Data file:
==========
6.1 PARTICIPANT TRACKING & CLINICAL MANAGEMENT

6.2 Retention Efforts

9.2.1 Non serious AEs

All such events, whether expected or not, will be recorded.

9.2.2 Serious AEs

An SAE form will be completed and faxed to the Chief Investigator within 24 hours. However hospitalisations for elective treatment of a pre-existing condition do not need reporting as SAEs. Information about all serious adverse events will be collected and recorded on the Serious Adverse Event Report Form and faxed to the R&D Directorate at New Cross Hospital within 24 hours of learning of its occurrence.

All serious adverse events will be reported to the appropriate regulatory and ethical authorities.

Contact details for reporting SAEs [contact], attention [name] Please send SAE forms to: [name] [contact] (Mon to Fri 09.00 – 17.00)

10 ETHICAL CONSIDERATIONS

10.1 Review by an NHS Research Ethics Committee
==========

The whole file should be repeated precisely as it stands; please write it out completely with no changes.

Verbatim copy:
6.1 PARTICIPANT TRACKING & CLINICAL MANAGEMENT

6.2 Retention Efforts

9.2.1 Non serious AEs

All such events, whether expected or not, will be recorded.

9.2.2 Serious AEs

An SAE form will be completed and faxed to the Chief Investigator within 24 hours. However hospitalisations for elective treatment of a pre-existing condition do not need reporting as SAEs. Information about all serious adverse events will be collected and recorded on the Serious Adverse Event Report Form and faxed to the R&D Directorate at New Cross Hospital within 24 hours of learning of its occurrence.

All serious adverse events will be reported to the appropriate regulatory and ethical authorities.

Contact details for reporting SAEs [contact], attention [name] Please send SAE forms to: [name] [contact] (Mon to Fri 09.00 – 17.00)

10 ETHICAL CONSIDERATIONS

10.1 Review by an NHS Research Ethics Committee